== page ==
yet golden treasure inside is hid.”

 J.R.R. Tolkien, author of The Lord of the Rings

    The first photograph, a Dagguerreotype, was introduced in 1839, (Read "Living History" for a great Daguerreotype story) but, in the two decades that followed, photographic experimenters had energetically sought a less expensive and cumbersome way of capturing a photographic image.  Almost simultaneously the Ambrotype and Tintype were born.  
    The tintype process was first described by Adolphe-Alexandre Martin in France, in 1853, and patented in the United States on February 19, 1856 by Hamilton Smith, a professor at Kenyon College, in Ohio.  First called Melainotype, and then Ferrotype (by a rival manufacturer of the iron plates used) the name Tintype eventually took prominence although all three names describe both the process and the resulting photograph equally.
    Where the Ambrotype process consists of pouring a light sensitive mixture of collodion (silver nitrate) over a small plate of glass, a Tintype is made by coating an iron plate (hence ferro) with the light sensitive collodion silver mixture. The backs of the tintype were lacquered to protect the exposed metal from rust and oxidation.
    A Tintype can easily be distinguished from other metallic photographs because the iron support of the Tintype will attract a magnet.  This test is helpful if you are presented with a photograph under glass within a case. The copper in a Daguerreotype does not attract a magnet, an Ambrotype has a glass support and only the Tintype will attract the magnet.
     The Tintype's image is technically negative but, because of the black background, it appears as a positive.  Since the Tintype itself was placed inside the camera and delivered as the final print, most Tintype images appear reversed (left to right) from reality.  Some cameras were fitted with mirrors or a 45-degree prism to reverse, and thus correct, the image, while other photographers would photograph the reversed tintype to produce a properly oriented image.  Many photographers, however, simply delivered the reversed photograph to the customer to save time and expense.
    Failure to recognize this possible reversal has led to many false assumptions. Many of my customers have been heard to say, "Look, Grandmother isn't wearing a wedding ring.  This photograph must have been taken before she was married."  On the contrary, with the photograph reversed, Grandmother certainly was wed with the important ring placed clearly on the left hand, but appearing reversed in this image.
    I have often had my attention drawn to articles written about the western outlaw, Billy the Kid, whose famous photograph of him holding the barrel of a rifle, by means of reversal, has many assuming that he is left-handed.  Perhaps not.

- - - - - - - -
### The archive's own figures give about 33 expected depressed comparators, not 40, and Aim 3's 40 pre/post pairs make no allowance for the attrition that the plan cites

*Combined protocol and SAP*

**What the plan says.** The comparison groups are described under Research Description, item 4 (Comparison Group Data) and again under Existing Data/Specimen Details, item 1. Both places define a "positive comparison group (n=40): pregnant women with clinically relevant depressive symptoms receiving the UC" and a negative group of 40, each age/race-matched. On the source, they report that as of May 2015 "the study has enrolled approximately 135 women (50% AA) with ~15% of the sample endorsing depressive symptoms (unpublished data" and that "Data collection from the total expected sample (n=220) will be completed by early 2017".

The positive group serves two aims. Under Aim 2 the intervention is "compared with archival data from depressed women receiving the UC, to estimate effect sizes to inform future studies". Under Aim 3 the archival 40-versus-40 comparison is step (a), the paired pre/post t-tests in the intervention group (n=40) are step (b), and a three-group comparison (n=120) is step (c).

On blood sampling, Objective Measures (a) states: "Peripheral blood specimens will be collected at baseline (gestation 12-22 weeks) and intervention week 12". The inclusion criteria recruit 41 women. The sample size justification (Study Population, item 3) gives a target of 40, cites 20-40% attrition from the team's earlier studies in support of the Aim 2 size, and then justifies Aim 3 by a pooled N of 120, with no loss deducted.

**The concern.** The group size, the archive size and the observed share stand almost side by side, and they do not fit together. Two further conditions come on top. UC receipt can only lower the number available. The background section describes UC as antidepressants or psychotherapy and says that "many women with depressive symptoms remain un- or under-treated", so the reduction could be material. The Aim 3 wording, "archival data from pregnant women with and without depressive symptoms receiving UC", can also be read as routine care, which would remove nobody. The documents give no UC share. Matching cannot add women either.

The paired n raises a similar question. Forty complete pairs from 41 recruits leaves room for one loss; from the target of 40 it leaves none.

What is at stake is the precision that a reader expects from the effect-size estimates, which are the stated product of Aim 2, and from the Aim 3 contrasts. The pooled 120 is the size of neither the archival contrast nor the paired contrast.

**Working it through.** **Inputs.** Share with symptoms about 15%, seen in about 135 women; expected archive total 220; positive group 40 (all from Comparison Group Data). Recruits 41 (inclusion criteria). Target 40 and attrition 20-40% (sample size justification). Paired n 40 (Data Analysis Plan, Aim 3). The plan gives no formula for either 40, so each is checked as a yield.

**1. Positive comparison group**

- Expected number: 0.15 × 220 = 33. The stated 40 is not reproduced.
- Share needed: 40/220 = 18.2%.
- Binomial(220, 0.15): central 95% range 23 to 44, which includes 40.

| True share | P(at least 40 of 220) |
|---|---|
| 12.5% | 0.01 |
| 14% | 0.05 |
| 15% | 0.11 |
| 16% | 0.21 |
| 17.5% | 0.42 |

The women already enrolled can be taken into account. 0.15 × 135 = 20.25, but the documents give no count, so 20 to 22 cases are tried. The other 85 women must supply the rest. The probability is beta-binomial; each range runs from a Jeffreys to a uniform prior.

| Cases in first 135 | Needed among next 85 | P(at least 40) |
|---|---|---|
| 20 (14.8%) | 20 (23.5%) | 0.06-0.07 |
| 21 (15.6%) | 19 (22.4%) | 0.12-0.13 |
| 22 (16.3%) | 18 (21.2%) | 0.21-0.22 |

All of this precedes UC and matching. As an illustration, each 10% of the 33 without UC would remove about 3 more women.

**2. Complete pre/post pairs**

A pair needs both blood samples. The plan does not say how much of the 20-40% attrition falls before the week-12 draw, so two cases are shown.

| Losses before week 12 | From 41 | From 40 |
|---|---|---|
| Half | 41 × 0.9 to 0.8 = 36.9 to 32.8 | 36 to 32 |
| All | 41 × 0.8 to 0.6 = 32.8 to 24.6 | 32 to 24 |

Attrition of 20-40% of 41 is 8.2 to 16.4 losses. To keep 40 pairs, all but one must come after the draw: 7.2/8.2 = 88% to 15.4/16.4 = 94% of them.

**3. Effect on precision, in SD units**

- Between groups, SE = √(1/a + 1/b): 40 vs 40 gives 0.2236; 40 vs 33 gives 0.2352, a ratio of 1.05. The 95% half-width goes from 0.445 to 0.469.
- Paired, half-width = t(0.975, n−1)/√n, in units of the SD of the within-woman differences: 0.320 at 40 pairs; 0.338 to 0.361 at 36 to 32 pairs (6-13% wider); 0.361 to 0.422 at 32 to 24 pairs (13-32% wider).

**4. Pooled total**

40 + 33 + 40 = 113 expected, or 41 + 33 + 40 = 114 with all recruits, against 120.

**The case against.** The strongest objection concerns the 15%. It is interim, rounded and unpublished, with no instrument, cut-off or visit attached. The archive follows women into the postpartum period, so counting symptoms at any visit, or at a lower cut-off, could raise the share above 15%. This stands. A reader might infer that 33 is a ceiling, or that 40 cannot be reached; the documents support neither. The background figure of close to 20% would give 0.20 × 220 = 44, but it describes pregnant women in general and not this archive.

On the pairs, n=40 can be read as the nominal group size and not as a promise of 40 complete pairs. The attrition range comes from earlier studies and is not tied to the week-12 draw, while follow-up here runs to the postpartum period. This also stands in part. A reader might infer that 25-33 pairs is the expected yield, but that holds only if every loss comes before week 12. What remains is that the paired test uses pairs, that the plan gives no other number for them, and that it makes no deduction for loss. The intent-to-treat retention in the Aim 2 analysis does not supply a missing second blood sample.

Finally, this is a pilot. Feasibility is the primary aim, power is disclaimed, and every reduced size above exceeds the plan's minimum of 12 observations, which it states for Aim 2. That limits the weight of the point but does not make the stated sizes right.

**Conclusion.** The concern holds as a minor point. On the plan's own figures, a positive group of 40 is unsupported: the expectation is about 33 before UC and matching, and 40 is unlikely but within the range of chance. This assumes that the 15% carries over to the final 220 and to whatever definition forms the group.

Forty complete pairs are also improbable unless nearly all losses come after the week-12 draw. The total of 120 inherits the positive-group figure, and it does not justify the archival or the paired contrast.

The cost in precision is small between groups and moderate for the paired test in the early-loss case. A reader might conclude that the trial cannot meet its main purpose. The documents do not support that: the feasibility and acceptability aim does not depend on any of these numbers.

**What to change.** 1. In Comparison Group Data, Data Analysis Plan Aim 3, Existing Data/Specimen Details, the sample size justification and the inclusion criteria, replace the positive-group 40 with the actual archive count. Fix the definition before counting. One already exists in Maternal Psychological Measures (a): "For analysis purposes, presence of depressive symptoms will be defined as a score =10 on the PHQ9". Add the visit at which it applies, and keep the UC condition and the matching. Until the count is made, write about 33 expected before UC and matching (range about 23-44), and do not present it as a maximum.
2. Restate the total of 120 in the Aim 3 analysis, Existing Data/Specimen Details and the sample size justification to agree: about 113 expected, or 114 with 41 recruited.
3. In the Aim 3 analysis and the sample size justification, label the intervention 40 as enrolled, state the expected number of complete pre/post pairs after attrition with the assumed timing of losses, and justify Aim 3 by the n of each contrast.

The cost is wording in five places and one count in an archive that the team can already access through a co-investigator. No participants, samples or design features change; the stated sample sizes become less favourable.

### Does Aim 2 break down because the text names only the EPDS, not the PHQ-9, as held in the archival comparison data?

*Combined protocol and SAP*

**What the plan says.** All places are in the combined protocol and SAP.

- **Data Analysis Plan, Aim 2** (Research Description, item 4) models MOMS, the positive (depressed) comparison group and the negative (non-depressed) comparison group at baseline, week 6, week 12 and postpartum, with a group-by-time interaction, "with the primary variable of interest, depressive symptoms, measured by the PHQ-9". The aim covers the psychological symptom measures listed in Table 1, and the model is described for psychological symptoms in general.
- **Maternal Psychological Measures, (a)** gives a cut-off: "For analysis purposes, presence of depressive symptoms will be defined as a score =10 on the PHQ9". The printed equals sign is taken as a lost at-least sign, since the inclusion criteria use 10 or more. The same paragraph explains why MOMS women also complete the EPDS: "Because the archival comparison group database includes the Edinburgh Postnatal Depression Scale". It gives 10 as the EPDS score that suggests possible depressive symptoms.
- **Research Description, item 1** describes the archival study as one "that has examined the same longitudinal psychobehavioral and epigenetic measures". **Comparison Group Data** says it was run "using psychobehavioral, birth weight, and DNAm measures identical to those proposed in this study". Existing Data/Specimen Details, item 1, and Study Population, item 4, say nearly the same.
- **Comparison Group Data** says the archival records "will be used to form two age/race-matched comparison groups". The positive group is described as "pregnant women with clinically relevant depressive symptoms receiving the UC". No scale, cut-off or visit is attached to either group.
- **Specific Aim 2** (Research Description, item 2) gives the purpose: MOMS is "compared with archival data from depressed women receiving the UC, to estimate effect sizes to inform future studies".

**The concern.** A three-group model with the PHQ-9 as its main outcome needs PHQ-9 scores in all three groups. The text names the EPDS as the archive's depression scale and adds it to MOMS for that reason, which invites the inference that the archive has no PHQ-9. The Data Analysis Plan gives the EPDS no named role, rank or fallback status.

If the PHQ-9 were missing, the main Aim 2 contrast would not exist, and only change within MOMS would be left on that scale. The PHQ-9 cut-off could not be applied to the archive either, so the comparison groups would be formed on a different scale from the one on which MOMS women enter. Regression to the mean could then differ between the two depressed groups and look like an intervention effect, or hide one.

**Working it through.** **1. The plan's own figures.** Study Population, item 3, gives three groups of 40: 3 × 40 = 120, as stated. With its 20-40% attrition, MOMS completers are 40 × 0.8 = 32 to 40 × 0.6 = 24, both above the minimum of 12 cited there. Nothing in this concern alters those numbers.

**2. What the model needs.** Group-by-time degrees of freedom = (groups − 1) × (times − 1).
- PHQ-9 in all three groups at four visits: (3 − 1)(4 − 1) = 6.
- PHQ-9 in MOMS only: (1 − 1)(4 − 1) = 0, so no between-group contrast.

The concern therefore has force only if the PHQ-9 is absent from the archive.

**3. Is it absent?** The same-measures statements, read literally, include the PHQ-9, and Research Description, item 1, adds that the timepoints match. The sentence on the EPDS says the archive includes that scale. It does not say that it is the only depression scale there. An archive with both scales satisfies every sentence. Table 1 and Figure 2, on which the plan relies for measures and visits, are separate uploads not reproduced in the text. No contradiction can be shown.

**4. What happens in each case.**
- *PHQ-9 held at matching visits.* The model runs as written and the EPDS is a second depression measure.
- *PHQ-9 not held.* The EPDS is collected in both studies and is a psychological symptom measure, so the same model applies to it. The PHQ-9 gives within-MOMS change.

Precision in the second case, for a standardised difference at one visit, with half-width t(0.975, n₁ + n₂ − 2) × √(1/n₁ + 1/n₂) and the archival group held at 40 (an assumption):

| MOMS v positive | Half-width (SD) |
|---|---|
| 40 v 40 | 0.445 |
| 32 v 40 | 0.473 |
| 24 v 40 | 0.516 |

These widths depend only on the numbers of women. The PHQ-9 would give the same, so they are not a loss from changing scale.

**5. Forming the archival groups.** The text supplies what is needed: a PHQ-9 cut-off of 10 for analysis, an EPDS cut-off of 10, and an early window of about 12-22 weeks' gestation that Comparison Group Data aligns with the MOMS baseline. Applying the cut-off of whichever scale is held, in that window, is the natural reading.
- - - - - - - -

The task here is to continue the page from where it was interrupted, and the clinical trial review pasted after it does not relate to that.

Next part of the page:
Unlike the singly created images of Ambrotypes, Tintypes were usually produced in multiples at a single sitting.  A multiple lens camera, with up to twelve or sixteen lenses, was used to produce multiple images on a single plate for efficiency and easy distribution to family and friends.  The metal used to support the Tintype image was actually iron and, according to one story, they came to be popularly known as Tintypes because of the tin shears used to separate the individual photographs.
    Tintypes came in full-plate, half-plate, quarter-plate, and one-sixth plate sizes. The most common size was approximately two and one-quarter by three and one-half inches.
    A photographer could prepare, expose, develop, and varnish a tintype plate of several photographs in a few minutes, quickly having them ready for delivery to a customer only a short while after taking the subject's picture.  As a result, the Tintype was inexpensive, opening photography to an even wider audience and had one of the longest periods of popularity of any early type of photograph.  They were very popular with Civil War soldiers because it was less likely to break than the fragile glass Ambrotype or delicate silver-coated copper Daguerreotype. They could also be slipped into an envelope and sent through the mail. 
    In 1863, tiny portraits seven-eights by one inch (about the size of a small postage stamp) debuted with the invention of the Wing Multiplying Camera.  They were popularized under the trade name "Little Gems" and Gem Galleries flourished until about 1890, when the introduction of the family commercial camera made it no longer necessary to visit a studio that specialized in the tiny likenesses or card photographs. The Gem image brought the price for a photograph to an all time low.